Sunday, April 12, 2009

Why Drill Elsewhere if We Can Drill Here?

An article on a recent Newsweek magazine wrote about the artificial energy crisis created by bad policies. America has been increasingly dependent on foreign oil for the past 3 decades, spending trillions of dollars to countries that sometime might have caused us a little bit of a problem. It is very obvious that America is not an energy deficiency country. In fact, we have lots of oil in here. According to Newsweek, we have more coal than any of other country in the world. There are 86 billion barrels of oil and 420 trillion cubic feet of natural gas lying undeveloped offshore [1]. Shale-oil in Colorado and Utah could hold upwards of 1 trillion barrels of oil (more than three the proven reserves in Saudi Arabia). So now the question is why we drill elsewhere if we can drill here?

From every U.S. President in the last couple of decades, we always hear them saying that we need to find an energy alternative so that America will become more energy-independent. But the fact that there were no single significantly successful attempt by our government to overcome the energy problem concludes that the energy crisis in America is artificial and it was caused by bad government policies. Newsweek provides example that until September 2008, congress still banned drilling activities for oil and natural gas in most area of the U.S. Coast. The article also mentioned that congress still prohibit the development of the vast shale-oil reserves in the Rocky Mountains even though there has been developed a technology that can make the process economically competitive. If we are thinking about clean energy, nuclear energy produces zero carbon emission and it already generates about 20% of America’s electric power. A law that banning the recycling of spent nuclear fuel has helped advancing the development of a safer nuclear power plant.

Cap-and-trade policy has been proposed by President Obama lately. The cap-and-trade program will have a general impact on energy-tax of every American. The article in Newsweek said that the Obama administration budget director is predicting that the price of energy for the average American will increase as much as $1,300 if this policy is imposed. This means that at some point our electric bill will be rocketed. Now, the question is: Can our government come up with some good solution that can reduce the cost of energy but at the same time protect the environment?


[1] Gingrich, N. (2009, April 13). Our Tanks Are On Fuel. Newsweek, CLIII(15), 43.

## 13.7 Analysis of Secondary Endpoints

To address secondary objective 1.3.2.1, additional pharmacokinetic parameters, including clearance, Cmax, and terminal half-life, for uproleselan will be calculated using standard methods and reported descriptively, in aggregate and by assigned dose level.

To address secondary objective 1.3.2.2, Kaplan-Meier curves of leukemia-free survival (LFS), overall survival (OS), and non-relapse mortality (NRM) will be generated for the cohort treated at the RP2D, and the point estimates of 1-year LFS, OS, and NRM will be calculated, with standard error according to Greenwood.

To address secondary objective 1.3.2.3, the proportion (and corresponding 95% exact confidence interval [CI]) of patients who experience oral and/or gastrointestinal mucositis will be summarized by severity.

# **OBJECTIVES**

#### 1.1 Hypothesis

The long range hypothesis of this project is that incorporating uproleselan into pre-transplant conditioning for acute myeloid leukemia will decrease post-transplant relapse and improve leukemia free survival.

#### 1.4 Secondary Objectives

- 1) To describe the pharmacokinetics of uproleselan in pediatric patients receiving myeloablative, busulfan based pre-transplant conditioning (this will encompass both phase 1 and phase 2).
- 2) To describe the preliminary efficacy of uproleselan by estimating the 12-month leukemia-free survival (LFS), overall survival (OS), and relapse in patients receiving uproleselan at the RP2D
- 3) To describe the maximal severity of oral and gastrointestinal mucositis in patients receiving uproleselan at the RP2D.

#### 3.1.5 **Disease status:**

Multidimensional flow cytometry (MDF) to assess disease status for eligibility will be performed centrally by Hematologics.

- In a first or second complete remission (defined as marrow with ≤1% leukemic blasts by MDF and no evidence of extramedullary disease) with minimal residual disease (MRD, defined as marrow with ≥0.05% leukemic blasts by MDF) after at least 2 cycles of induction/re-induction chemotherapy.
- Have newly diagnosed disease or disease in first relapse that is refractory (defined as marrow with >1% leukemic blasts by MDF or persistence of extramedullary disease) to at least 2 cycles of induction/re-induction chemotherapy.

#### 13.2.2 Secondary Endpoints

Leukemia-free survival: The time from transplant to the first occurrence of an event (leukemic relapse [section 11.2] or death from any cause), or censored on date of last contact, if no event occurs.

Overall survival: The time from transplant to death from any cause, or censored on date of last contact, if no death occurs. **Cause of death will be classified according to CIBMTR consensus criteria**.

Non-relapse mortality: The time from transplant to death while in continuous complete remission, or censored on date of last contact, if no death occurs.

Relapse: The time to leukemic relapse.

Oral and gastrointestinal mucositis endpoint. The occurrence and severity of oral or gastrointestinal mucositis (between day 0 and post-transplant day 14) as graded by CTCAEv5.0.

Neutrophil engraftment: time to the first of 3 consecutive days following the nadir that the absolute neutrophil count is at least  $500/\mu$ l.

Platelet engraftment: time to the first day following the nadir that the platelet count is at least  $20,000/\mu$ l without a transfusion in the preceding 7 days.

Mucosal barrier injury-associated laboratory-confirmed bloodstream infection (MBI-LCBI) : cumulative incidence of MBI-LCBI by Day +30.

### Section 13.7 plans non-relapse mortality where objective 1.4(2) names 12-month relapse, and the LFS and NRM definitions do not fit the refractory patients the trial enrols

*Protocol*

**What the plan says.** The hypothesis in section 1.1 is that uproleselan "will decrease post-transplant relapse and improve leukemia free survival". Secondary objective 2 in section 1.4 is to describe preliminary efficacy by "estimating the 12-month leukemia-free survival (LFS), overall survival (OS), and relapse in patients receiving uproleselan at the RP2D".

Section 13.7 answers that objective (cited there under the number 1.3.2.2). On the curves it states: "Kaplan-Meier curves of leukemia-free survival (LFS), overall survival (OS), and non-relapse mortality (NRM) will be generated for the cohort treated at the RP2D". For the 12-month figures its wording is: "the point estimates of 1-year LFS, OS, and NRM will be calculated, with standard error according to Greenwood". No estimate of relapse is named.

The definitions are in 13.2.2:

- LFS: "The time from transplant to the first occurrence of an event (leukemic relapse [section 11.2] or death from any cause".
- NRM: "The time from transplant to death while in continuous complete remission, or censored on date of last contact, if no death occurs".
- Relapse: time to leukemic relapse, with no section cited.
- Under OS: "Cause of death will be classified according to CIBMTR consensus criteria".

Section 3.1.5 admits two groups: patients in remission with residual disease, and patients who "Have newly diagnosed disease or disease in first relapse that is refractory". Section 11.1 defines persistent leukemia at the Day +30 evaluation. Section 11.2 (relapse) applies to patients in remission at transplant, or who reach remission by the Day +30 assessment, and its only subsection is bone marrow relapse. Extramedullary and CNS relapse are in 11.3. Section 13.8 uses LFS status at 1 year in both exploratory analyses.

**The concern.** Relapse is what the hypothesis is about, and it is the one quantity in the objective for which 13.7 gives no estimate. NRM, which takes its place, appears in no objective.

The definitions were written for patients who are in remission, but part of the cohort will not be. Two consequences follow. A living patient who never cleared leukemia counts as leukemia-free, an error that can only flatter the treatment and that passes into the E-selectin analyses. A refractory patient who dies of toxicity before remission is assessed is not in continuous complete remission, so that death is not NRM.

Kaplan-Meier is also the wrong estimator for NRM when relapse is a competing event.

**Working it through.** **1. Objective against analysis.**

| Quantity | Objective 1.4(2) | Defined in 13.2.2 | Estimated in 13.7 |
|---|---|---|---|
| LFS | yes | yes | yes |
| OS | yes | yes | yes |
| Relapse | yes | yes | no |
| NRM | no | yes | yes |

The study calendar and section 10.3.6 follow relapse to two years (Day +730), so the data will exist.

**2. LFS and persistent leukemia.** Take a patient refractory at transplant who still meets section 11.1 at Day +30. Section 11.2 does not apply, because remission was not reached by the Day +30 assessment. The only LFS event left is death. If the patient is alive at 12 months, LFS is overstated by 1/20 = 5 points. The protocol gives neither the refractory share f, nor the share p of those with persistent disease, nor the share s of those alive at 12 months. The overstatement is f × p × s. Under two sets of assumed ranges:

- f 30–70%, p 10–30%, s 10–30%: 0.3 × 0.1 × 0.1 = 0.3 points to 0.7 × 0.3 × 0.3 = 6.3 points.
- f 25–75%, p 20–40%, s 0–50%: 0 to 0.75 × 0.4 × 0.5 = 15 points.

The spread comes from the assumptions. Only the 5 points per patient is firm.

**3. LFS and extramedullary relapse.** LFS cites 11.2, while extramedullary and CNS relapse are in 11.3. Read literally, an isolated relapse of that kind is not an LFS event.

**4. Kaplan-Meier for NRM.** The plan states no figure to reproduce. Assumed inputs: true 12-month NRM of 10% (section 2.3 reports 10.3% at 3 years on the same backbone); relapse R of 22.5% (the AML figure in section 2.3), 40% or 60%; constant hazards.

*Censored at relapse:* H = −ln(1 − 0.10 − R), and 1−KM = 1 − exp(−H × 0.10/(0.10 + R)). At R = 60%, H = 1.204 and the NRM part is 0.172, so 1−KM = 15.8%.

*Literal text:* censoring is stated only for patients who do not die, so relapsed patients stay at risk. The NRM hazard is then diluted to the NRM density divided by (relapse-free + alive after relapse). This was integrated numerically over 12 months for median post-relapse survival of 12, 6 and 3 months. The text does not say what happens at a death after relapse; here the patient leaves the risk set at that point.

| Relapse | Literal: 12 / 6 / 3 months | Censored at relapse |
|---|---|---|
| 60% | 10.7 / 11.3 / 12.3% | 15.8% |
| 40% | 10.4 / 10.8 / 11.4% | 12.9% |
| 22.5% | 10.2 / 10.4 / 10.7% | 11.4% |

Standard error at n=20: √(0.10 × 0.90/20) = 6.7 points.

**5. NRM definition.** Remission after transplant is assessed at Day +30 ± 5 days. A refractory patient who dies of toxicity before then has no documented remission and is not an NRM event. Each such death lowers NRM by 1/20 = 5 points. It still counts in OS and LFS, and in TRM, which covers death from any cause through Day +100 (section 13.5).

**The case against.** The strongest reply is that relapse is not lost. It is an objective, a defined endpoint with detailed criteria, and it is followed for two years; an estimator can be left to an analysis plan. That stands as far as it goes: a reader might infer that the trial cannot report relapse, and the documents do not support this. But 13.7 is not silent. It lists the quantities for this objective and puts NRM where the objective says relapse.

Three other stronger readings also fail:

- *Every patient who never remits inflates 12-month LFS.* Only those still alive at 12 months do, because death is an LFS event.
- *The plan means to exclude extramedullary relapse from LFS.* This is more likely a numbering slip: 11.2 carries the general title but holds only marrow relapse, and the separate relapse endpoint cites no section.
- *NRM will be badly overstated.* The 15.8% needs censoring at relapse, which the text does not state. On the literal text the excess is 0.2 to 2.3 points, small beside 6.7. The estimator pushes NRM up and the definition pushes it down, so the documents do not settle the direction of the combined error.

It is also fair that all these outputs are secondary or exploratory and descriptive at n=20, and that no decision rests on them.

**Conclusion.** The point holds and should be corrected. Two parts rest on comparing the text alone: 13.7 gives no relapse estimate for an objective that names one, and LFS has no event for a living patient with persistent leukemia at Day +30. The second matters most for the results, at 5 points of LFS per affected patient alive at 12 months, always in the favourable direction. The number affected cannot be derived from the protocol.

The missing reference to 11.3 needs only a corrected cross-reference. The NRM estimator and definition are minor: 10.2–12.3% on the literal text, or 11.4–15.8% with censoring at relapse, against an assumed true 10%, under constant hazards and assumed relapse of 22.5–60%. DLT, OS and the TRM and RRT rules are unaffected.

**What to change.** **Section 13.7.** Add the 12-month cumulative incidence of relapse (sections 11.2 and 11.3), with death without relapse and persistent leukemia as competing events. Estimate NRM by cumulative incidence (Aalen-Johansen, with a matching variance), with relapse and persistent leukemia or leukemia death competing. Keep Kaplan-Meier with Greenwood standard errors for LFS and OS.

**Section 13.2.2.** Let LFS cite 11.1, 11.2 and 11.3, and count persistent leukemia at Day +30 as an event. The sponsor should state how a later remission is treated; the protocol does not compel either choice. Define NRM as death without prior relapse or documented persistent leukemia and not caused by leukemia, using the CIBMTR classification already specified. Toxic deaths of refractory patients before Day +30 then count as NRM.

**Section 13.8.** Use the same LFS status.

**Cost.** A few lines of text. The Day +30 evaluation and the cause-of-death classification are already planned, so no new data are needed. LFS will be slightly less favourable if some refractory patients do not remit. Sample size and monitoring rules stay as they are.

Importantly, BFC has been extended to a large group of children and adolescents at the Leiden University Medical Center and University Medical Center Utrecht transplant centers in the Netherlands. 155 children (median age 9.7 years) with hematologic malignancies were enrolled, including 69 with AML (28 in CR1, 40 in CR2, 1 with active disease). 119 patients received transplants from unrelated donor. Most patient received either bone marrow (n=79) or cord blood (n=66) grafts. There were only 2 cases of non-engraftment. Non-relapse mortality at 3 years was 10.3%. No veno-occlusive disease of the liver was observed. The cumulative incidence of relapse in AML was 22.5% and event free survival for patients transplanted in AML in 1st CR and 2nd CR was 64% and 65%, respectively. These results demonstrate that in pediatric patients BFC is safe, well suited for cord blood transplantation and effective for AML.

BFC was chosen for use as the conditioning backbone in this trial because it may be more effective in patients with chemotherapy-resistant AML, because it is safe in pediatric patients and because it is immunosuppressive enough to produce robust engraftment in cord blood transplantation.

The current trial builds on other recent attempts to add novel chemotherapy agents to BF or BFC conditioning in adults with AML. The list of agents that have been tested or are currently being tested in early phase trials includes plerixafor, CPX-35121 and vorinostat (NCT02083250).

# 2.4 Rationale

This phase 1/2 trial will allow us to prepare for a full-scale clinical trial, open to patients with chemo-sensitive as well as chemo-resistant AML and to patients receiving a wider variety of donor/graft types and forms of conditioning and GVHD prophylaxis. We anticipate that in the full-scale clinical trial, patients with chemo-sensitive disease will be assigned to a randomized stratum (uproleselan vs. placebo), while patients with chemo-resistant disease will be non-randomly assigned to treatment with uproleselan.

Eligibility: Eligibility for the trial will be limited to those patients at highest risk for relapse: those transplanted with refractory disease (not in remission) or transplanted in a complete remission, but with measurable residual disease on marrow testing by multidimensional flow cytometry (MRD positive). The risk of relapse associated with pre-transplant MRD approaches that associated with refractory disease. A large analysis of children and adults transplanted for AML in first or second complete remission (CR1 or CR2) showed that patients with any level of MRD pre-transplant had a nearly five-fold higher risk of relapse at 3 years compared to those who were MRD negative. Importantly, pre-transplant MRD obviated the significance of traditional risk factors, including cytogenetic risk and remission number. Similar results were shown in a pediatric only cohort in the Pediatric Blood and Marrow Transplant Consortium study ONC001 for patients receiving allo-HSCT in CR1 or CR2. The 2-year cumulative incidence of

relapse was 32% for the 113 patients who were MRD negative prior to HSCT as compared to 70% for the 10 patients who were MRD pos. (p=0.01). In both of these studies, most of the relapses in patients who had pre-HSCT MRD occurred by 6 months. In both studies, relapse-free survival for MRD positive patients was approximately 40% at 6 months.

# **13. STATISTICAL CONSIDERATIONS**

Nate said...

First, An article written by Newt Gingrich is always an article full of holes.
The Outer Continental Shelf contains an estimated 60-80 billion bbls of oil, of which about 20 billion bbls is within the moratoria area. That means that over 2/3 the oil in the OCS is already open, not blocked by government, to exploration and production. Government policies to overturn the moratoria areas to oil companies would not significantly increase our energy dependence given that the U.S. uses about 8 billion bbls/year.
In regards to Oil Shale, I think it is important not to allow the shock of such huge estimated quantities (which was recently increased to 1.6 trillion bbls)to imply we should access the oil. The process that claims to be "economically competitive" is one developed by Shell that claims to be able to produce at $30/bbl. One look at this process, that includes establishing a freeze barrier around in ground retort(long term underground heating)areas to prevent groundwater contamination, reveals the huge energy requirements. With such highly unfavorable Energy Returns on Energy Invested, estimated to be between 3:1 and 5:1, oil shale is not an intelligent option to pursue. The sensitivity of the Rocky environs in which oil shale exists needs to be noted as well. The water intensity, water production (1 bbl water for every bbl of Oil), and potential water resource impacts to millions of downstream farms just adds to the unattractiveness of producing this resource.
Renewable energy and an electrified transportation system is a better way to spend our money and energy, and is a much better long term option.

Brodie Black said...

Gingrich makes an interesting argument, but I would have to agree with Nate that it is lacking in many ways.

Your post concluded that the lack of a successful energy independence policy in recent decades is proof that the problem is actually artificial. I would have to disagree on this point. I believe the problem is very real, and very complex. As we have seen throughout the semester, each source of energy comes with its own set of pros/cons, and finding the right mix is a daunting task. The fact that U.S. energy policy has failed to achieve independence provides insight on the difficulty of the goal.

To the point that congress is prohibiting oil-shale development, I would reference a study by RAND in 2005, which concluded that "oil shale has not been exploited in the U.S. becuase the energy industry...decided that develop[ment] was economically unviable."